Trover and new trial, from Upson Superior Court. Decided by Judge CABINESS, November Term, 1857.

Walker vs. Walker, adm'r, &c.

An action of trover was brought by James S. Walker, as administrator de bonis non, of the estate of William W. Walker, deceased, against Nathaniel F. Walker, to recover certain negroes.

Upon the trial the following evidence was introduced by the plaintiff:

John Harrison testified that in 1828 he lived with William W. Walker, deceased, working on his plantation; knew the negro Hannah referred to in the cause. Samuel Harrison was brother to witness, and Nancy McDaniel his sister. In 1828 the former 3, and the latter 10 years of age.

Davis Dawson, heard a demand made by the plaintiff of the defendant in the year 1851, for the negroes Hannah and others. Defendant refused to give up the negroes. Plaintiff gave witness a list of the names of the negroes demanded in order to enable him to recollect them, and plaintiff told him he would be called as witness of the demand.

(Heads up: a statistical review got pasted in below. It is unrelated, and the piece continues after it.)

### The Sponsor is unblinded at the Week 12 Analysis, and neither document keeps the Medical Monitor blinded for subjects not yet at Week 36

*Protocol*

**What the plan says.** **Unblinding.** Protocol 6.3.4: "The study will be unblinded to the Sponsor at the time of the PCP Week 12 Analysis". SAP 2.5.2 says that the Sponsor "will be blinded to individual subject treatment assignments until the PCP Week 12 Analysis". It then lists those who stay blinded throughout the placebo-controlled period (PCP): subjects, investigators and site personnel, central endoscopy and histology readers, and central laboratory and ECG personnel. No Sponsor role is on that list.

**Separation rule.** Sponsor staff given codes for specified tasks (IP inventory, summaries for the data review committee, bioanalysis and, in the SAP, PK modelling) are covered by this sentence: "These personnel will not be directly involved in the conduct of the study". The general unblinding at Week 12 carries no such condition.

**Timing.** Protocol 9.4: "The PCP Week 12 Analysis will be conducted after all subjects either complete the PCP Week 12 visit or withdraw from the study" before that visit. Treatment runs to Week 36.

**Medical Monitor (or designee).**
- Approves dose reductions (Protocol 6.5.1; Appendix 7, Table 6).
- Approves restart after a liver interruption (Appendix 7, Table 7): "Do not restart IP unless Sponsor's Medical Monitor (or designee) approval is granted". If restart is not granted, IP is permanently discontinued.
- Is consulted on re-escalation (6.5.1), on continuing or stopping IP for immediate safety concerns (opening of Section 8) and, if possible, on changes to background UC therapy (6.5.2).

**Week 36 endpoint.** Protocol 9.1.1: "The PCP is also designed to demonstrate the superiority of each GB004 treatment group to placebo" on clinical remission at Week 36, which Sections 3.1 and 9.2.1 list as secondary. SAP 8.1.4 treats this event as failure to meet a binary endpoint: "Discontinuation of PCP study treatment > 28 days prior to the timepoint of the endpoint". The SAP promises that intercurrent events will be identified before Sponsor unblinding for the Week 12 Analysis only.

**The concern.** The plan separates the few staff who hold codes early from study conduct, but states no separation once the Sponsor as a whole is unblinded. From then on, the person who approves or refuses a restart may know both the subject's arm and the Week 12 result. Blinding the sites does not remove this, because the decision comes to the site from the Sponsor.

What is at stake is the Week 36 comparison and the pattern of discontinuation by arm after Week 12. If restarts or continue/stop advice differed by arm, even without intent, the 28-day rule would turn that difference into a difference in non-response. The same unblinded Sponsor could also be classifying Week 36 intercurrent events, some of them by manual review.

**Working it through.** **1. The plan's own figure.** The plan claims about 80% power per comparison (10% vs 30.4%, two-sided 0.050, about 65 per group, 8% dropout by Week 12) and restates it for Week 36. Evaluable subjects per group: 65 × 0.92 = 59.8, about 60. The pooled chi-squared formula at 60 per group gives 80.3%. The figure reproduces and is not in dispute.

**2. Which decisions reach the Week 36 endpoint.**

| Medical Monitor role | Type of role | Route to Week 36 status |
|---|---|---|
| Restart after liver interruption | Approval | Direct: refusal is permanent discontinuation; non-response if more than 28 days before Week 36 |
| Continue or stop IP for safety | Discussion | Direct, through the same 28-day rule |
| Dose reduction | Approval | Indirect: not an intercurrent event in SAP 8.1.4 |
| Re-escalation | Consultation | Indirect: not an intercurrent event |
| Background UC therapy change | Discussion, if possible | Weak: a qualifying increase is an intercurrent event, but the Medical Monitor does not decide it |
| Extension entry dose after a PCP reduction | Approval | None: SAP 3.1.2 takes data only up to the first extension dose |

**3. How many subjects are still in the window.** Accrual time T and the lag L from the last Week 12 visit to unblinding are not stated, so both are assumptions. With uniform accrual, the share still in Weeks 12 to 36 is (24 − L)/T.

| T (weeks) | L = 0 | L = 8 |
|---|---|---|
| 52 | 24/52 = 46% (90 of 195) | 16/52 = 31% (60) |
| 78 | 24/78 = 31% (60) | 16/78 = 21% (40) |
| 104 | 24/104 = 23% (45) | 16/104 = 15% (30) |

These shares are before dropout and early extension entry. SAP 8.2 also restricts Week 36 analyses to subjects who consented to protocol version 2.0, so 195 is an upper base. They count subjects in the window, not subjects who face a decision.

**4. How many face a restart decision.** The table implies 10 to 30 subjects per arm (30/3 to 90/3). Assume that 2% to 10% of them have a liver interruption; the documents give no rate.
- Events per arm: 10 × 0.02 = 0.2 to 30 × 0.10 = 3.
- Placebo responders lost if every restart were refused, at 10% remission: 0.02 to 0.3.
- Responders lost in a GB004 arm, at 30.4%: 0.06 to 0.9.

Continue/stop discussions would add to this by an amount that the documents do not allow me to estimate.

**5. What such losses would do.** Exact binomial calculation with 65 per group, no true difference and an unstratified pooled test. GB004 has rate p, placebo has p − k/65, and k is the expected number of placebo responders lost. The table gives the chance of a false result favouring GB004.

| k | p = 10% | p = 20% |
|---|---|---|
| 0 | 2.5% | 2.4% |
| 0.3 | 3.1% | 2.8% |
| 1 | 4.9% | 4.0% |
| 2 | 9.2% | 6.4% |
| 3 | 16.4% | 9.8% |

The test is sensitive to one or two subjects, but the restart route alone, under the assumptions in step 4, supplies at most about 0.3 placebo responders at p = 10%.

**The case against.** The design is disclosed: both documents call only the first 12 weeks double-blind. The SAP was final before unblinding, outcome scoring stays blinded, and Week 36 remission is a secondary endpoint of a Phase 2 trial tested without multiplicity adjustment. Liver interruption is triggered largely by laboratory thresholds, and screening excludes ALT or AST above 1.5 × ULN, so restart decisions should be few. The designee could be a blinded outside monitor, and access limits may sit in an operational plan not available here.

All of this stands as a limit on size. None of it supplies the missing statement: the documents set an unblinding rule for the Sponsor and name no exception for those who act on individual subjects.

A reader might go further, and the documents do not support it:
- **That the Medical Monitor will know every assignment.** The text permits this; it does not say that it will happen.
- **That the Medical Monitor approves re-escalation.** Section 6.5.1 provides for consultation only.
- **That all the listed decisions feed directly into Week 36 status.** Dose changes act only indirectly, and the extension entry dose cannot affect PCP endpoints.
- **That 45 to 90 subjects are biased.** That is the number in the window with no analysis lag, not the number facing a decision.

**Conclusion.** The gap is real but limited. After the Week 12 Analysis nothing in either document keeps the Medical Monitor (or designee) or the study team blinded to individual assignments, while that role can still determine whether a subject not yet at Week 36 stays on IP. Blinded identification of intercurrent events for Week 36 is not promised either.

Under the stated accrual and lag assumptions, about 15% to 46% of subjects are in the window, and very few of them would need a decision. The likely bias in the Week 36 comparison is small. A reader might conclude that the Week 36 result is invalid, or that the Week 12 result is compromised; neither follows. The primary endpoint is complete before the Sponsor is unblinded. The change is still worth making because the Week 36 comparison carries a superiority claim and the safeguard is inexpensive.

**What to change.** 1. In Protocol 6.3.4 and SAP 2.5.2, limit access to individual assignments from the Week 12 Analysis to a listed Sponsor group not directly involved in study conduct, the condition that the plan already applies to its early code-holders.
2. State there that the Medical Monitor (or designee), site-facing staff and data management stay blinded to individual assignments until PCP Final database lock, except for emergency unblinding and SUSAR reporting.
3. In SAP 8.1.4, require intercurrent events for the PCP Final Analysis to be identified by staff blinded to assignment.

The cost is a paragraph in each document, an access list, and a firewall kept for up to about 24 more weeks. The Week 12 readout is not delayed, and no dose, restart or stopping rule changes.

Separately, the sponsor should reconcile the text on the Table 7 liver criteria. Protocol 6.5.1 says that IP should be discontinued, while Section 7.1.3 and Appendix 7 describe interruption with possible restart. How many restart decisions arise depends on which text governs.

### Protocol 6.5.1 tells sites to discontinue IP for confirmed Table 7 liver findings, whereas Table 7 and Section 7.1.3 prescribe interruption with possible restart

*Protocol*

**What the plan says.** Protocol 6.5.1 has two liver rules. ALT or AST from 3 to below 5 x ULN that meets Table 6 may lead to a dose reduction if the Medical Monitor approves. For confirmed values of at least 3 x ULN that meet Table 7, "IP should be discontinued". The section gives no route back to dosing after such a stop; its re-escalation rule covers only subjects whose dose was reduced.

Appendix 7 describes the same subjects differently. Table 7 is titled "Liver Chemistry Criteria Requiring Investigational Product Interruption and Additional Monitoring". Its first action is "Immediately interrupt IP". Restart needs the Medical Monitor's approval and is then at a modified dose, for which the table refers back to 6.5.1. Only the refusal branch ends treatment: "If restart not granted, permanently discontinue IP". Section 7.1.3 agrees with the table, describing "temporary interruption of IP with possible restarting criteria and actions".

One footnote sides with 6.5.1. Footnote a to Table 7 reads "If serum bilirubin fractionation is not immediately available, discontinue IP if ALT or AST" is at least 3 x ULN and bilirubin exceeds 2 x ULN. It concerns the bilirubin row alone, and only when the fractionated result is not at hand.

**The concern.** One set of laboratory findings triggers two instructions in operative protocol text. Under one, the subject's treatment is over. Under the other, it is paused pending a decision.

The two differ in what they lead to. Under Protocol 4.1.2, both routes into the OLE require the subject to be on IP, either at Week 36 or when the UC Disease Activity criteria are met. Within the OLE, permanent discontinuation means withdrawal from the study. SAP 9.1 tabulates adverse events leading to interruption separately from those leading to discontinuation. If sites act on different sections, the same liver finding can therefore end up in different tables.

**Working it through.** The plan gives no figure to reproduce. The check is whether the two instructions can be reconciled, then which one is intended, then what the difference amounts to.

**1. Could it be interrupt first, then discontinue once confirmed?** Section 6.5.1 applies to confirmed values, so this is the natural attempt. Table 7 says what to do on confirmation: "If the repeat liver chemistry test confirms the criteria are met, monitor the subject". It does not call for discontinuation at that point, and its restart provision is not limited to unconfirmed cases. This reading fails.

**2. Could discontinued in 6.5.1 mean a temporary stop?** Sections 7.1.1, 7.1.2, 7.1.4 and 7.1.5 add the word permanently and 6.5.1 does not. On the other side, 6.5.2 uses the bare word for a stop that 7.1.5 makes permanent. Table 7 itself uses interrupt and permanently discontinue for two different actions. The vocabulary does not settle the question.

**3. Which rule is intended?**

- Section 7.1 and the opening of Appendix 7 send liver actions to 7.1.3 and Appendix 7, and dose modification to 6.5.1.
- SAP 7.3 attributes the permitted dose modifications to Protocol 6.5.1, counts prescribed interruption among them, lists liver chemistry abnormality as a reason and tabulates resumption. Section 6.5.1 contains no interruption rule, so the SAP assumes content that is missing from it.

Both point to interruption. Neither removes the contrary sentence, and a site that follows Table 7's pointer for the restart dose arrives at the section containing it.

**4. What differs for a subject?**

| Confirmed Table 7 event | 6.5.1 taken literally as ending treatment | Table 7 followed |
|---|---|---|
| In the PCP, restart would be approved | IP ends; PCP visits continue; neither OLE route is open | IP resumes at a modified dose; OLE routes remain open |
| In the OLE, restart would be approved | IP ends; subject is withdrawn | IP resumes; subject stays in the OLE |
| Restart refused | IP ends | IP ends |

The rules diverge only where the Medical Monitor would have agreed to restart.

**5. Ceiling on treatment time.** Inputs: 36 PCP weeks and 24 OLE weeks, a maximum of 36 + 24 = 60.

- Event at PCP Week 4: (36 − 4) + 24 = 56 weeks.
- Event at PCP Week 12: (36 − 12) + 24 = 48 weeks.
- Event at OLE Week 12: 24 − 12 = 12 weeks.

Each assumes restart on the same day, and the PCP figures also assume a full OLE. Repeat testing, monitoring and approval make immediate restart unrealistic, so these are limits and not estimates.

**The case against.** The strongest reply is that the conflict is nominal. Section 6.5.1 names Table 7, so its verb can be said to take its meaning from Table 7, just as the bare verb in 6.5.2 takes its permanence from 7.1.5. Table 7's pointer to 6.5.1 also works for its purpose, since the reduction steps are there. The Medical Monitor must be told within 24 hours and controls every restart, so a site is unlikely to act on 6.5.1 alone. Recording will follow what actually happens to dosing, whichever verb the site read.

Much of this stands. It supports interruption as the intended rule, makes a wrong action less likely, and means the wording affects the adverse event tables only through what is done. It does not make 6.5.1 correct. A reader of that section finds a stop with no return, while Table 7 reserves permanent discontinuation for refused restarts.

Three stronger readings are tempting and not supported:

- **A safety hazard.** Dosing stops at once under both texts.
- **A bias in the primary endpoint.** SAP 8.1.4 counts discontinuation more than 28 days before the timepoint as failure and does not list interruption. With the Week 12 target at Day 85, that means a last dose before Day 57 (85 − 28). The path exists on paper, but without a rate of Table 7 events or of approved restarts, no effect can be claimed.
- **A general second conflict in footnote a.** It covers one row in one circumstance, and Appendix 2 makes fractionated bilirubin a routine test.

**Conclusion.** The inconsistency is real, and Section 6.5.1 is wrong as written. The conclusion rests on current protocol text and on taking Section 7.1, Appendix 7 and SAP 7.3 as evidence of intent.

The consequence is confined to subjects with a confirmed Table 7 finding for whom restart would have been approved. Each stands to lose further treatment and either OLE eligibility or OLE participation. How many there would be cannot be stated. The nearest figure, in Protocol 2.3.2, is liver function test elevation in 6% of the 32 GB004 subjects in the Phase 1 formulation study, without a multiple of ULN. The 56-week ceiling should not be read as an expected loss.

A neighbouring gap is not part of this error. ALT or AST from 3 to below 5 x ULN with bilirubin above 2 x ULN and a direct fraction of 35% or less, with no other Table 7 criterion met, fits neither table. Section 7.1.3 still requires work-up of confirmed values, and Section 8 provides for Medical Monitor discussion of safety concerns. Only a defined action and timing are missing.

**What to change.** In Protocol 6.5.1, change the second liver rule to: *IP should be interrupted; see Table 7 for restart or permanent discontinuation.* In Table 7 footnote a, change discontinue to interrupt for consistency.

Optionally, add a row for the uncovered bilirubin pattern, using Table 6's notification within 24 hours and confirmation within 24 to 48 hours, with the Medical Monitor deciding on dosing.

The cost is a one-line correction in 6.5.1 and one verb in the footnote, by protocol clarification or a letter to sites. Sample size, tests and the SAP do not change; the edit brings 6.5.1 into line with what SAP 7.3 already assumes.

Jesse Arrington testified that he lived as overseer to William W. Walker, in 1830, and lived half a mile from him at the time of his death. The negro Hannah was in possession of Walker at the time of his death. She had 6 children. Wm. Walker exercised acts of control over them.

Silvanus Gibson, knew Hannah 'and children. She had been in the possession of defendant since 1830.

Benjamin Walker, knew Hannah in the possession of Wm. W. Walker; first went into his possession in 1823 or 1824; he brought her from Putnam county, and she remained with him till his death.

The defendant introduced the following evidence.

Mary Owen testified that she knew Hannah to be in James Walker's possession from 1834 or 1835; thought Hannah was in possession of Wm. W. Walker till the time of his death. Did not know how Nathaniel Walker got possession of them except it was by the death of his mother.

Nancy McDaniel testified she knew the negro Hannah;